Getting along with our Christian family

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By Jessica Brodie

Sunday dinners at Gram’s house were the stuff of sitcoms.

My uncles Mike and Gary would be debating politics with choice interjections from my mom and aunt. Grandma would be busy making sure everyone had enough salad or beef brisket, while we kids would drink ginger ale at the kids’ table from Gram’s fancy cranberry glasses and watch them banter, trying to figure out what it meant to be a real grownup. Grandpa would throw in a “now, Jeanne” or some inappropriate zinger, and my great-grandma, whom we all called Bubba since Uncle Gary couldn’t ever say “grandma” when he was little, would just smile and nod and start singing “Five Foot Two, Eyes of Blue.”

Sometimes those debates would escalate, and small tiffs could turn big. Interruptions were standard fare, and a lot of times the “winner” was the person whose voice was the loudest.

And then there was me—shy, rules-following, bookwormy me. Somehow I got the message from these family gatherings that I needed to be The Peacemaker in the family. It was “my job” to placate and listen, to smooth ruffled feathers and encourage everyone to patch things up, even if that was only in my head. I’d watch and think, “Now, you apologize,” or “You, give her a hug,” and silently applaud when it would happen and peace would again be restored.

Reading Romans 12 today reminds me of those dinners. The Apostle Paul gives us some good, practical advice on how to get along with each other as transformed Christians, including “don’t think of yourself more highly than you ought to think” (Romans 12:3 CEB), “Love each other like the members of your family” (Romans 12:10), and “Be happy with those who are happy, and cry with those who are crying” (Romans 12:15).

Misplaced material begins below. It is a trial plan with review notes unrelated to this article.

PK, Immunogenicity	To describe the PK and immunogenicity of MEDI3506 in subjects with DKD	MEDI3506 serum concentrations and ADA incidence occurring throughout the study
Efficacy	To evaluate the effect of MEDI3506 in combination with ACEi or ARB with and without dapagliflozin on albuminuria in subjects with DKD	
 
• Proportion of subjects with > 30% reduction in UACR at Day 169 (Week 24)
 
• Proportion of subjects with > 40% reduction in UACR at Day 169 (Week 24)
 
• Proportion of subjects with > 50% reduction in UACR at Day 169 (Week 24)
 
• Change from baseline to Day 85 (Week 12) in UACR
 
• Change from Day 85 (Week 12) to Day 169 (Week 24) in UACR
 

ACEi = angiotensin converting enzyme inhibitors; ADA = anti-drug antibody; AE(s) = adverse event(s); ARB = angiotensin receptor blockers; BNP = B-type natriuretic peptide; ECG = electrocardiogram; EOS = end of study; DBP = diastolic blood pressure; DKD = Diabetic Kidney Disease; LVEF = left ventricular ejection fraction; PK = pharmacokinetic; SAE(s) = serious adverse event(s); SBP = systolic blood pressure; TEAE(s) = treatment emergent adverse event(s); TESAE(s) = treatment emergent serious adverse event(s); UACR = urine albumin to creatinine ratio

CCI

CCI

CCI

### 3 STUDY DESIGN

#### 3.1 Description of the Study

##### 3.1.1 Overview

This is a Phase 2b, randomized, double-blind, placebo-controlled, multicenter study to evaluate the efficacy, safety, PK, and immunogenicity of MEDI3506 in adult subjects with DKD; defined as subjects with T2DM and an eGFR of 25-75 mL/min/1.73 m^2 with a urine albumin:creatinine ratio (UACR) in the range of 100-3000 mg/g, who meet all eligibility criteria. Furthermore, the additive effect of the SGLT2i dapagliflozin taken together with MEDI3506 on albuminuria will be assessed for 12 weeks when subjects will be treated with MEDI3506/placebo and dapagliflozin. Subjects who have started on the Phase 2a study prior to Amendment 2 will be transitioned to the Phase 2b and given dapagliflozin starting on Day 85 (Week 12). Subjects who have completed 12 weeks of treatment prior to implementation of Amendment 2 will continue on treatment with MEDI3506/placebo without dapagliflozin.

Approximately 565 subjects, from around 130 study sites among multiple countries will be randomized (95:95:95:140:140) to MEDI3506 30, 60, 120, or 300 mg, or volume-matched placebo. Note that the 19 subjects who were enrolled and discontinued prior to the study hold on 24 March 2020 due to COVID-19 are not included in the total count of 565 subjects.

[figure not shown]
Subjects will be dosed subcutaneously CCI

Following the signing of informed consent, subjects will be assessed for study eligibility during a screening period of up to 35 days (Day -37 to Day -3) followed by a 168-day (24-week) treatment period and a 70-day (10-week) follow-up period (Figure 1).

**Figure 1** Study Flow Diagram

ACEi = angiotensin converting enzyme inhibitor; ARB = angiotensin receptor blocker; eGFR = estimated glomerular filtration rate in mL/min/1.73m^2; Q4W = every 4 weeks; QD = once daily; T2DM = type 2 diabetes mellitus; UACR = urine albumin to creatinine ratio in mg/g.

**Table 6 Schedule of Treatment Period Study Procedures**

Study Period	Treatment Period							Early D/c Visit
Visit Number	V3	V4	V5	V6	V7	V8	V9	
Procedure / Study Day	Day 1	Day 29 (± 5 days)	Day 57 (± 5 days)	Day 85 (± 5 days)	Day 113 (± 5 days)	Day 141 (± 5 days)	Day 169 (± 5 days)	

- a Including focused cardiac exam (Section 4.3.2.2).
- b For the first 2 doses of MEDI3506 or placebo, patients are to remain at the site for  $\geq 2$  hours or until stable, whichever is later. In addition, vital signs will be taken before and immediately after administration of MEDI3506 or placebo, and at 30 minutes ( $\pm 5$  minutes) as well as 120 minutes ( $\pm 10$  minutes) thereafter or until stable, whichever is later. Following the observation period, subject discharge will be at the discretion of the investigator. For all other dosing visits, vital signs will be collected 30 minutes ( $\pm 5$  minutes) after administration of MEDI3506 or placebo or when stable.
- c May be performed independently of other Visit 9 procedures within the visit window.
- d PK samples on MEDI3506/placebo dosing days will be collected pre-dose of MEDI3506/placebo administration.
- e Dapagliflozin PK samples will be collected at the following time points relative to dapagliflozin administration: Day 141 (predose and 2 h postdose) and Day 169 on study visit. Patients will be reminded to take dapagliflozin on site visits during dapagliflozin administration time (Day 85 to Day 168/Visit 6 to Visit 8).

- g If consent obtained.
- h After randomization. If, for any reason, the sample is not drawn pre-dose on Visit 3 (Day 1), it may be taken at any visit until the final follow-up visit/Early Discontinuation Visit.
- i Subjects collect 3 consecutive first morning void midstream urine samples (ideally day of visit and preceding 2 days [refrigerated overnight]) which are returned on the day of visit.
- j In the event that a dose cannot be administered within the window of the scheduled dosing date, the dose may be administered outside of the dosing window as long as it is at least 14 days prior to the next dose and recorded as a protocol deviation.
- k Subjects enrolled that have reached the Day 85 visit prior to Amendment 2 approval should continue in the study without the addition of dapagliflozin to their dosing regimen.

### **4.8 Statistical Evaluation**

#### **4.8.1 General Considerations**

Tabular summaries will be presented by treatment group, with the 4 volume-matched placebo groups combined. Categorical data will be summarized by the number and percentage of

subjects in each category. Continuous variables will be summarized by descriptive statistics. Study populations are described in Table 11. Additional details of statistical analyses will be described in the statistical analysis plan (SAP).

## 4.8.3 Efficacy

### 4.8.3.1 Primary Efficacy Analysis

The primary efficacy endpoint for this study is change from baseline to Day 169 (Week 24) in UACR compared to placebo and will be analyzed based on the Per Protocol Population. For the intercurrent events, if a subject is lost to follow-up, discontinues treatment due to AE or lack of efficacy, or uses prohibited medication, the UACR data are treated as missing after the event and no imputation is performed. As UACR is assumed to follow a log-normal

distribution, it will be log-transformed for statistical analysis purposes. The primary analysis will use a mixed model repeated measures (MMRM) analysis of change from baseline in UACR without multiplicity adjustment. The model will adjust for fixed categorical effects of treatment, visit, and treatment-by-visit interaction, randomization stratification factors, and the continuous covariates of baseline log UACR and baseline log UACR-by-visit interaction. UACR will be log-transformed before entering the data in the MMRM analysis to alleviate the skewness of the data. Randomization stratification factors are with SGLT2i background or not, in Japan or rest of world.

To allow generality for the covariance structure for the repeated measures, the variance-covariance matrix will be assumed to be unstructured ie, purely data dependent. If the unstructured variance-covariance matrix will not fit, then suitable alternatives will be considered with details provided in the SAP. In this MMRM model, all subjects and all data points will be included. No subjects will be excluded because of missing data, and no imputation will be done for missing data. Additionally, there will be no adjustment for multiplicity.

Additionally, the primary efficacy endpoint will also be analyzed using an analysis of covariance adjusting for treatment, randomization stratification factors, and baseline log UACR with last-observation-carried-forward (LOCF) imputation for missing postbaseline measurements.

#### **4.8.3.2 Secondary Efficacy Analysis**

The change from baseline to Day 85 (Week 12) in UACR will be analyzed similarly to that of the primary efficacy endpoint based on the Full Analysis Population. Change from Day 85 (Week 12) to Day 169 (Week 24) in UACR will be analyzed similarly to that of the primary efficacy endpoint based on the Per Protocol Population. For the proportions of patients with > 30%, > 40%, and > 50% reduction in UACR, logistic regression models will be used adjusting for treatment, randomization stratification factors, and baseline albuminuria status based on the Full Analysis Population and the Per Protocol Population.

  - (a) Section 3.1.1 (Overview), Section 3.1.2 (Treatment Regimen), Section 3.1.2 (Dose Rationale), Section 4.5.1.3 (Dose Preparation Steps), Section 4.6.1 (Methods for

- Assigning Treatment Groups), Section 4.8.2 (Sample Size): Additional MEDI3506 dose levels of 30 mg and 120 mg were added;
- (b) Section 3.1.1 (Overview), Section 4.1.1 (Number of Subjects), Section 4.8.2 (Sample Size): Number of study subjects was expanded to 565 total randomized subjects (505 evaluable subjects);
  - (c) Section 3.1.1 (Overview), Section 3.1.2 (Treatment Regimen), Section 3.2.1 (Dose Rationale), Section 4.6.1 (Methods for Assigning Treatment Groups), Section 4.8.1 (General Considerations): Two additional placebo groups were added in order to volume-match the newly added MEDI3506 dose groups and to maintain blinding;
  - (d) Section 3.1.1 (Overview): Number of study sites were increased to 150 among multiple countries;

But the key verse for me is, “If possible, to the best of your ability, live at peace with all people” (Romans 12:18).

Yes, peace is key to getting along with people and living a life in line with our transformed Christian selves. We’re all different—we have different political views and different theological convictions. We have different tastes in food and music and different ideas about what makes a funny joke.

But when we can come together with people like we do at a family dinner table, even a family as argument-prone as mine, and come away with our bonds still intact, we’re doing something right. We’re operating as God wishes.

Today, there’s so much debate about scripture and what Jesus really meant when he said X or Y or Z. But we’re all Christians, and we’re all connected as one big family. As children of God, we need to remember that. It’s fine to argue, and it’s fine to have different opinions.

But at the end of the day, we are all part of God’s family, all occupying seats at His table and rooms in His holy house.

Let’s remember to love each other like family, too.

What do you think—how can we successfully disagree with each other over things we feel are crucial? Is there a way to disagree and still live in peace?

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